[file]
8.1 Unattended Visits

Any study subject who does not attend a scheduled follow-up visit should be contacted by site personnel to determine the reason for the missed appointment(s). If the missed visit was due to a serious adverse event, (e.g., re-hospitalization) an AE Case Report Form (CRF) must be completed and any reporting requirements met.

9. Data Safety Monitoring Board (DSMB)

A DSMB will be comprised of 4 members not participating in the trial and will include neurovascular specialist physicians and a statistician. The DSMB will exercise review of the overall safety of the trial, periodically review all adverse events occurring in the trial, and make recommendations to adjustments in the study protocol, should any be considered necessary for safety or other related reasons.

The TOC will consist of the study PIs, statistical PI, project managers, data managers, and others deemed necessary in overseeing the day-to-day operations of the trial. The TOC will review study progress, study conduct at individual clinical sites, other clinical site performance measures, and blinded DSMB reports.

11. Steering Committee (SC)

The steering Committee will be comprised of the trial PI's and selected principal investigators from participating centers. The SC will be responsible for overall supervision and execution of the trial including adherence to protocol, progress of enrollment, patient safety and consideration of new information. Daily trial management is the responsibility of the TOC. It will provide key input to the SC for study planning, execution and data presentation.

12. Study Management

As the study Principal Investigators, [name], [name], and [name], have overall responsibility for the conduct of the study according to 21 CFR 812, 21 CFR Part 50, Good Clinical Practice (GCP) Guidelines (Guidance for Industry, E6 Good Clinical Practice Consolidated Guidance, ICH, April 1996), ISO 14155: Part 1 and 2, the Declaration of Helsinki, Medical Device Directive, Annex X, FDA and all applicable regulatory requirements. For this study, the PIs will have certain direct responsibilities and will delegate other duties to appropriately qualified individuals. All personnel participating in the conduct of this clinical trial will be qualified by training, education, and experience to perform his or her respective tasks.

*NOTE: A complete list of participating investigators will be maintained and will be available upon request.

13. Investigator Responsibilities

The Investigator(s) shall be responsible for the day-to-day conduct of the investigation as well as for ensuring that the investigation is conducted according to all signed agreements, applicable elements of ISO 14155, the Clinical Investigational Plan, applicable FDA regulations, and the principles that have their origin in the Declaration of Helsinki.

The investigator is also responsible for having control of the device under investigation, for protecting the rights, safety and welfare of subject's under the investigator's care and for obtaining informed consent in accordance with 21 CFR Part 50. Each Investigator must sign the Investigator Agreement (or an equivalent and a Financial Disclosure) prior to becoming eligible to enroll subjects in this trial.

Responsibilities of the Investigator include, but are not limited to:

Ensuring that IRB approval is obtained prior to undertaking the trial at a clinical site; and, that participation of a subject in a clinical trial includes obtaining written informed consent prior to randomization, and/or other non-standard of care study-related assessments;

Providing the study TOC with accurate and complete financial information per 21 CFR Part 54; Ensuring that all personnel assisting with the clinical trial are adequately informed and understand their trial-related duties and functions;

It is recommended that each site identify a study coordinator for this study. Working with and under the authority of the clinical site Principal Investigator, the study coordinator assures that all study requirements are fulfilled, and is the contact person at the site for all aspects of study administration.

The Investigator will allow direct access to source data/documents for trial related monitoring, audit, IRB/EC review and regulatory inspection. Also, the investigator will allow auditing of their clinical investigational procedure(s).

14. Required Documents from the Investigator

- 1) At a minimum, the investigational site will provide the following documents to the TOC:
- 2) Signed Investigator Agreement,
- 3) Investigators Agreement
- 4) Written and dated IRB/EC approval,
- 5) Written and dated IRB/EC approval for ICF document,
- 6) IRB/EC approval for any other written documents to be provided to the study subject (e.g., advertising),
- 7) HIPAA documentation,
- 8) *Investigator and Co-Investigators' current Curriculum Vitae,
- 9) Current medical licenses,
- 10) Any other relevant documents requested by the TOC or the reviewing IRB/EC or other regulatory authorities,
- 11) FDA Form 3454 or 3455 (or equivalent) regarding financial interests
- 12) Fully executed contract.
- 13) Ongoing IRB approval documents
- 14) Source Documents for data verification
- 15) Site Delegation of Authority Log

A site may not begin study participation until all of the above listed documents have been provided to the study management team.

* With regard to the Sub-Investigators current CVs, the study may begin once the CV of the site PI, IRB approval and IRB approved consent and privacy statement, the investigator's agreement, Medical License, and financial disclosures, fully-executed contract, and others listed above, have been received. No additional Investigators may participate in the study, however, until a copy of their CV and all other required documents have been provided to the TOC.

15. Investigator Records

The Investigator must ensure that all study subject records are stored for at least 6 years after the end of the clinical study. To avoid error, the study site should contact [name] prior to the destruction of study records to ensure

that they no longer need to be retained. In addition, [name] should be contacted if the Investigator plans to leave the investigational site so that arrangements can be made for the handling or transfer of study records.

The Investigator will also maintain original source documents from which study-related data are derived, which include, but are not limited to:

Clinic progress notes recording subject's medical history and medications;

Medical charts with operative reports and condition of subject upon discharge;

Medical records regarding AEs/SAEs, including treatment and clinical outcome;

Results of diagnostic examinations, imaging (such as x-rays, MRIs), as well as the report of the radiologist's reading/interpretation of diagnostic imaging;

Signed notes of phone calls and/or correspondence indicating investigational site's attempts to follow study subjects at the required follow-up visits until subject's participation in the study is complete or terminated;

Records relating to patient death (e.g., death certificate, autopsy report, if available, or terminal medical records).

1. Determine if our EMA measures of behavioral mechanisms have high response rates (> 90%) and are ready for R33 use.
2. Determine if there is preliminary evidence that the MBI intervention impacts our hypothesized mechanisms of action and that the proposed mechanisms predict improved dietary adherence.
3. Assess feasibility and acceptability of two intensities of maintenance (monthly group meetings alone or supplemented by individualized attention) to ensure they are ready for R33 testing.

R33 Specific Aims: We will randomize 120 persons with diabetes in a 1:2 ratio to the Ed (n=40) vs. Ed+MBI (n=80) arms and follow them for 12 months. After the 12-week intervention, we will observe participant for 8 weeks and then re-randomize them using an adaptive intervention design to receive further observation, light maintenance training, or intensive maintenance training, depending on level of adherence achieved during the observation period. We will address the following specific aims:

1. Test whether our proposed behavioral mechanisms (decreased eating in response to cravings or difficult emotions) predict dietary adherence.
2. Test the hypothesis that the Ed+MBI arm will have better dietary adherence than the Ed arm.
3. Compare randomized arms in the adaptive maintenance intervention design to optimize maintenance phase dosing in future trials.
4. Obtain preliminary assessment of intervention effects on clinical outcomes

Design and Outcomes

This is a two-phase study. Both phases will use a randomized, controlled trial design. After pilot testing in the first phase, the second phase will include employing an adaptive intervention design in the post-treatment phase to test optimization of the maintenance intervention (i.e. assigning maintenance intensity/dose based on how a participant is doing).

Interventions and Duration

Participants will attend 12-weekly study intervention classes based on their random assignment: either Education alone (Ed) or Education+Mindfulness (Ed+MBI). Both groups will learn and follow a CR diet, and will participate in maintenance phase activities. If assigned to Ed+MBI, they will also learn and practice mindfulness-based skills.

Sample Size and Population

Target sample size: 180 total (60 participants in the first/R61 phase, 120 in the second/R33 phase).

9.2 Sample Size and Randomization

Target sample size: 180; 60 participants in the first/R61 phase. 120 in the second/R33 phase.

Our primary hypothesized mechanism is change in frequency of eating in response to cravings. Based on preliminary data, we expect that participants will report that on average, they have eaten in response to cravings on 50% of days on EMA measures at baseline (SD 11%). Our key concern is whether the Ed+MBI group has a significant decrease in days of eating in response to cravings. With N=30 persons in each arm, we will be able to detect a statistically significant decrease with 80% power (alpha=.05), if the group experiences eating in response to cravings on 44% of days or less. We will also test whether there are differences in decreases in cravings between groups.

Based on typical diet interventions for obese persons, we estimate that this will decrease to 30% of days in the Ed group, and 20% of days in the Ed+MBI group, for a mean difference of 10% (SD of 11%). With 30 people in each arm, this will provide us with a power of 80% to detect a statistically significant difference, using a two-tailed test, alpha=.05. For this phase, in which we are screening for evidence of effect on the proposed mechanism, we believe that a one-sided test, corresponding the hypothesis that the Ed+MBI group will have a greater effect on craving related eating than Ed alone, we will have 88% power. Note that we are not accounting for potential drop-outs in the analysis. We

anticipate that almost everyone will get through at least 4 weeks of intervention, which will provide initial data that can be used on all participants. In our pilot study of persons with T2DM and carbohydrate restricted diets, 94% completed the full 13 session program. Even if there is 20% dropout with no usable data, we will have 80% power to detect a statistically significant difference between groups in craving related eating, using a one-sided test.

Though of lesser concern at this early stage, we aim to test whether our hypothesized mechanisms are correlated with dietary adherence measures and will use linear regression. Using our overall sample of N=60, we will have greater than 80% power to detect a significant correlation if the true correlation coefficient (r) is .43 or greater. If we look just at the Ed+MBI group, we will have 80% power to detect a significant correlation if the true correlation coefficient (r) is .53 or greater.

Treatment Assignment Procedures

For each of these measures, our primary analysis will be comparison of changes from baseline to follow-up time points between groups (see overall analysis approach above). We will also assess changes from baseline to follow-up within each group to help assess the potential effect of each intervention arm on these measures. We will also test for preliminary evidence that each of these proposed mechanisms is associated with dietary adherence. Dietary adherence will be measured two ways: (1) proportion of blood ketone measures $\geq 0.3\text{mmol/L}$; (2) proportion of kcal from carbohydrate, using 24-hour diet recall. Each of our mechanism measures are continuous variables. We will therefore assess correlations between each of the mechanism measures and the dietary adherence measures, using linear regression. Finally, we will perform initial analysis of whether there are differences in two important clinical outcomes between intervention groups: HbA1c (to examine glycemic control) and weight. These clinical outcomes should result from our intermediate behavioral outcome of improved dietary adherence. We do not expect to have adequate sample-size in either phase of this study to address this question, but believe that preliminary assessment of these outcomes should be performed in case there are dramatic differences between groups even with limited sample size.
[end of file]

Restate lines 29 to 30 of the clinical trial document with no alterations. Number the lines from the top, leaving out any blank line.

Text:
- 10) Any other relevant documents requested by the TOC or the reviewing IRB/EC or other regulatory authorities,
- 11) FDA Form 3454 or 3455 (or equivalent) regarding financial interests